To study patients with oral metastatic tumours for the distribution of sex and age, the oral site and histopathological type of the metastasis, the primary tumour site and length of follow-up. All patients who had an oral metastasis diagnosed during the period January 1970-January 2001 at the Department of Oral and Maxillofacial Surgery/Oral Pathology, VU University Medical Centre, Amsterdam, The Netherlands, were included in this retrospective case study. Of 1537 patients with newly diagnosed oral cancers, 24 had metastatic tumours. There was an equal sex distribution and age at the time of diagnosis ranged from 8 to 90 years (median 60). The metastatic tumours most commonly involved the bone (18/24), the mandible being the most common (15/18). The predominant histological type was adenocarcinoma. In most patients (n = 16) the primary tumour was already known before the oral metastatic lesion appeared. The most common primary tumours were breast, lung, kidney, and prostate, in that order. Prognosis was poor (median survival 6 months, range 1-60). Oral metastases are rare and may present at any age in both sexes and predominantly involve bony structures, particularly the mandible. A third of oral metastases appeared to be the first indication of an occult malignant process elsewhere. Copyright 2003 The British Association of Oral and Maxillofacial Surgeons
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              Metastatic tumors to the jawbones: analysis of 390 cases.

              A review of the English language literature revealed 390 well-documented cases of metastatic lesions to the jawbones. Most metastatic lesions were diagnosed in patients in their fifth to seventh decade. The primary site differed between the genders: for women, it was the breast followed by the adrenal, colo-rectum, female genital organs and thyroid; for men, it was the lung, followed by the prostate, kidney, bone and adrenal. The most common location of the metastatic tumors was the mandible, with the molar area the most frequent site involved. In about 30% of cases the oral lesion was the first sign of the malignant disease. The present data are compared with those of metastatic tumors to the oral mucosa and a view on the possible pathogenesis is presented.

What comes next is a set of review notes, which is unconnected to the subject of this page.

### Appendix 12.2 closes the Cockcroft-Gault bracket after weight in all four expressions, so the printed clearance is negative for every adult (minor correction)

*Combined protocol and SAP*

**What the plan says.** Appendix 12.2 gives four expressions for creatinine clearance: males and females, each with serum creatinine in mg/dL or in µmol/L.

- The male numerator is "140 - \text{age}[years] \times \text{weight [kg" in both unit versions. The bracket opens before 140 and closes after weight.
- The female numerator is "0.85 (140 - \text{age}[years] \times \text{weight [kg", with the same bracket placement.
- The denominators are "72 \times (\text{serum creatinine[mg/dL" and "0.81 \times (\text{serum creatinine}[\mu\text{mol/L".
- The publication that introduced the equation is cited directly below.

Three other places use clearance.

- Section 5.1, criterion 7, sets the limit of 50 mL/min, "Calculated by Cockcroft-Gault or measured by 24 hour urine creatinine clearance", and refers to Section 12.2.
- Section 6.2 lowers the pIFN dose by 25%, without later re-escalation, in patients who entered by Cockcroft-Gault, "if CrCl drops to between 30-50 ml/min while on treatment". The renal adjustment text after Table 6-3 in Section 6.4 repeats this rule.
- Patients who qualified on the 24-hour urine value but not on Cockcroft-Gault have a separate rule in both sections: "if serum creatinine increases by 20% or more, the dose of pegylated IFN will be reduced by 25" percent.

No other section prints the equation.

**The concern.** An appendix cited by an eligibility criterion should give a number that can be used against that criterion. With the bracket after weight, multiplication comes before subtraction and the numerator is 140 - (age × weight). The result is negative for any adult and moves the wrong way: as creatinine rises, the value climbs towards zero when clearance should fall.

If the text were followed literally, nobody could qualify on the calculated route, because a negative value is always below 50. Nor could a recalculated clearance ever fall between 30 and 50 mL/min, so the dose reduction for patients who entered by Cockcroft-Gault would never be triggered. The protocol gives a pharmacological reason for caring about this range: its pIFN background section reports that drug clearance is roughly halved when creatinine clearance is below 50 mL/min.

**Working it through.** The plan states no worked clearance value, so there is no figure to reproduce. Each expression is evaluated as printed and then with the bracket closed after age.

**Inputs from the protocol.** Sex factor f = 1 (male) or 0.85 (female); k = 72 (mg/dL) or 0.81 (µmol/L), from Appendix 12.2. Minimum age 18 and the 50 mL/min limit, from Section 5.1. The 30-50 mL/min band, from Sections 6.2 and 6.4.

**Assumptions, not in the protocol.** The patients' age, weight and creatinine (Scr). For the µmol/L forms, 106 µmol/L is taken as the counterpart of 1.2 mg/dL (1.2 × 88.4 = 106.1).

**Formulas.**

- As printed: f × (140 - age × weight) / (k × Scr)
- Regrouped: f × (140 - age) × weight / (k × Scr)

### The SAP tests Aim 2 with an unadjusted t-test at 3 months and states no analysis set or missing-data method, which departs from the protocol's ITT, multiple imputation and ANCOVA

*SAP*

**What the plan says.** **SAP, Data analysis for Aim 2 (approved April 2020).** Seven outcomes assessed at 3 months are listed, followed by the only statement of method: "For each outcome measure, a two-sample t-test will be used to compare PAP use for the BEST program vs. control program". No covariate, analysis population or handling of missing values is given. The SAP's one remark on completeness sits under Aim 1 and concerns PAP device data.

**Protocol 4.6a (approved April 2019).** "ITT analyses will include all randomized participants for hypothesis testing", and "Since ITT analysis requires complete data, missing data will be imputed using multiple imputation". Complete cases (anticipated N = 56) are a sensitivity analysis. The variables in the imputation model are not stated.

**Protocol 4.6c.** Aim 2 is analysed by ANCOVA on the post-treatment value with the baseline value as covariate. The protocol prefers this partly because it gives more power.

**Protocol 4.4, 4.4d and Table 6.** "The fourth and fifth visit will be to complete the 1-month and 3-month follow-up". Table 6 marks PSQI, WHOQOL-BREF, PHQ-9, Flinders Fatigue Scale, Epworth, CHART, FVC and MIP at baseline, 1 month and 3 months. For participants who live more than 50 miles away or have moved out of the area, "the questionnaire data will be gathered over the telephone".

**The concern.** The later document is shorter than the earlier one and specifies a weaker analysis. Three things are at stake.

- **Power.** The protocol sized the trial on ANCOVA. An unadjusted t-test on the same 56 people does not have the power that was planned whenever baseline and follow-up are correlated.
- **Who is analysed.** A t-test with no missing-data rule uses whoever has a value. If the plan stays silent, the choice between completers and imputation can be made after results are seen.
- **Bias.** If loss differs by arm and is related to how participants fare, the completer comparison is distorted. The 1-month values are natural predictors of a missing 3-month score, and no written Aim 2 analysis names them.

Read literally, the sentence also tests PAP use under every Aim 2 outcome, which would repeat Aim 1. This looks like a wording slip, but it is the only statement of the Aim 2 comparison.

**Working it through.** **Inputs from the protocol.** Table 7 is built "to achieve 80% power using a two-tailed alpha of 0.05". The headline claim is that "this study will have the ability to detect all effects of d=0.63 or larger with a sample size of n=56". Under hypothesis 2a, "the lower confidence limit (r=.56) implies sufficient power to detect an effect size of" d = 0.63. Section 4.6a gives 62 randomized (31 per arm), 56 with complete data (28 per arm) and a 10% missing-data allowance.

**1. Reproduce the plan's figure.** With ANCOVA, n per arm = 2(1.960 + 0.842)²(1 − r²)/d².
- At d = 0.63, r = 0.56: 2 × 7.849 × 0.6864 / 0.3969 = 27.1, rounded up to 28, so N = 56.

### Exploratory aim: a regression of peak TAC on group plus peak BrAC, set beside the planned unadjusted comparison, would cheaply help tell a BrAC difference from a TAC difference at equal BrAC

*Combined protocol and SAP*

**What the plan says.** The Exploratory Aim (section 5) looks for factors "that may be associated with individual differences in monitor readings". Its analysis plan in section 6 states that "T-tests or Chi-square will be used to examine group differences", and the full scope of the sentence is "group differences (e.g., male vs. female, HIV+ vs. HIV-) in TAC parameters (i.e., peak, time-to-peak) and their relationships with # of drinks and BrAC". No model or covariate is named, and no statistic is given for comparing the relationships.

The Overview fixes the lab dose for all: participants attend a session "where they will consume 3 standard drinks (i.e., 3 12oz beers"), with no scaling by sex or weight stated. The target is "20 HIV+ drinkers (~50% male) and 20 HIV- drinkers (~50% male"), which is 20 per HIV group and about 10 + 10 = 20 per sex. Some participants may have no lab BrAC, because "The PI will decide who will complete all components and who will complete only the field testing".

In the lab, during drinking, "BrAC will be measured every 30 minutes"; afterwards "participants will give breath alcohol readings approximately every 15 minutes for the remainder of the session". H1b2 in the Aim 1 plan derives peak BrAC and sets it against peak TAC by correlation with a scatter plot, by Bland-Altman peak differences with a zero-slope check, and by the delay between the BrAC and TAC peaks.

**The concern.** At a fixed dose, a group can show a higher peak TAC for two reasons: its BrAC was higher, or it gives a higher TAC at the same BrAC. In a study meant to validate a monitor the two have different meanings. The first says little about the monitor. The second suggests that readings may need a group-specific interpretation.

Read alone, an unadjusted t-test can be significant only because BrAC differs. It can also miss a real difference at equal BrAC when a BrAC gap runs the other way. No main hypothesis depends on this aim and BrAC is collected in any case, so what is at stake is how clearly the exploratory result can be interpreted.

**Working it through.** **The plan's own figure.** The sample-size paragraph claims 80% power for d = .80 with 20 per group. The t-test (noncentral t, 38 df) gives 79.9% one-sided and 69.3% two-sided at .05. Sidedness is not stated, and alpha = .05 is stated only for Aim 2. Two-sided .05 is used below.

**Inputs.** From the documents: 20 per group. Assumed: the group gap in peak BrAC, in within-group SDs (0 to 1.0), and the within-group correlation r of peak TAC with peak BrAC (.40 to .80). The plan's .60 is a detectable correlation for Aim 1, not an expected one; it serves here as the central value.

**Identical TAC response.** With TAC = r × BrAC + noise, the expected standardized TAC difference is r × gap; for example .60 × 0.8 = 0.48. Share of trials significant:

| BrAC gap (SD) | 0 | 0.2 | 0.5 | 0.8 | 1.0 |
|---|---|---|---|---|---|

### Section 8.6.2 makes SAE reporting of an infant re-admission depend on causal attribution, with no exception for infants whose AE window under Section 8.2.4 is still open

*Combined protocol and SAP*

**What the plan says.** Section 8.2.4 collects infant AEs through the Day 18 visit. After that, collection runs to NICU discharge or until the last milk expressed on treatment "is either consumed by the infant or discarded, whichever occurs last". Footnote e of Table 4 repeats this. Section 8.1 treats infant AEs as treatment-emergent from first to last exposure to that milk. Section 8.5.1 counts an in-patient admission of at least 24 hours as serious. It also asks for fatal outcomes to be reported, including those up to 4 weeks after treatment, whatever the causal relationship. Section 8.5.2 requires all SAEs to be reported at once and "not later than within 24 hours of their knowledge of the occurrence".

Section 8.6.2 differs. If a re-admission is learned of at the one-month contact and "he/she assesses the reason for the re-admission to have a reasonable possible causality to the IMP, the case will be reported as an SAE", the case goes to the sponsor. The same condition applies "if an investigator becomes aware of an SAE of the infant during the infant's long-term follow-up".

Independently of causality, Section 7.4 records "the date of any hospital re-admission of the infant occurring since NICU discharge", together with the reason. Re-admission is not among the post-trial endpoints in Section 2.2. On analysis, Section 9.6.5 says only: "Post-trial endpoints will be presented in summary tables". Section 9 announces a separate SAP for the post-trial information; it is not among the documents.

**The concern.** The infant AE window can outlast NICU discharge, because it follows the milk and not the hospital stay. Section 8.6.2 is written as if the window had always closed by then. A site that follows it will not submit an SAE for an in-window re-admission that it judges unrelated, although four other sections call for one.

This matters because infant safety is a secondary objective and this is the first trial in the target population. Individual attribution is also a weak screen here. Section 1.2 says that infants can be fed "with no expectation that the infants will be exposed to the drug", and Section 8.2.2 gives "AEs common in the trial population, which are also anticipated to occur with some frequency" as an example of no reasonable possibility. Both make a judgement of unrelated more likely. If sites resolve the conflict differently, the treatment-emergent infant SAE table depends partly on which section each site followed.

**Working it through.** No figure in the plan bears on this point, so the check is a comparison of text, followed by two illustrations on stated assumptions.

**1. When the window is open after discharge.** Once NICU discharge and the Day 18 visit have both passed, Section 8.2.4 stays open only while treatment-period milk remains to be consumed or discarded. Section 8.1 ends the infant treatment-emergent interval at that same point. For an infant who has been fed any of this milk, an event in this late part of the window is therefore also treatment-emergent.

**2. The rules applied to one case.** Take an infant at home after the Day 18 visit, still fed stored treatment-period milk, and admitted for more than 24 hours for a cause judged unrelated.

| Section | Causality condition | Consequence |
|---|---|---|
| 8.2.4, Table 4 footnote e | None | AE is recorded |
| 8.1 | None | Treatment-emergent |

Author and article information

                J Int Soc Prev Community Dent
                J Int Soc Prev Community Dent
                Journal of International Society of Preventive & Community Dentistry
                Medknow Publications & Media Pvt Ltd (India )
                Sep-Oct 2016
                24 October 2016
                : 6
                : 5
                : 393-401
                [1]Dental Research Center, Department of Oral Pathology, Dental Faculty, Hamadan University of Medical Sciences, Hamadan, Iran
                Author notes
                Corresponding author (email: < sousanirani@ 123456gmail.com >) Dr. Soussan Irani, Dental Faculty, Shahid Fahmideh Street, Hamadan, Iran.
                Copyright: © 2016 Journal of International Society of Preventive and Community Dentistry

                This is an open access article distributed under the terms of the Creative Commons Attribution-NonCommercial-ShareAlike 3.0 License, which allows others to remix, tweak, and build upon the work non-commercially, as long as the author is credited and the new creations are licensed under the identical terms.

                : 16 May 2016
                : 22 July 2016
                Review Article

                metastasis,mouth,soft tissue
                metastasis, mouth, soft tissue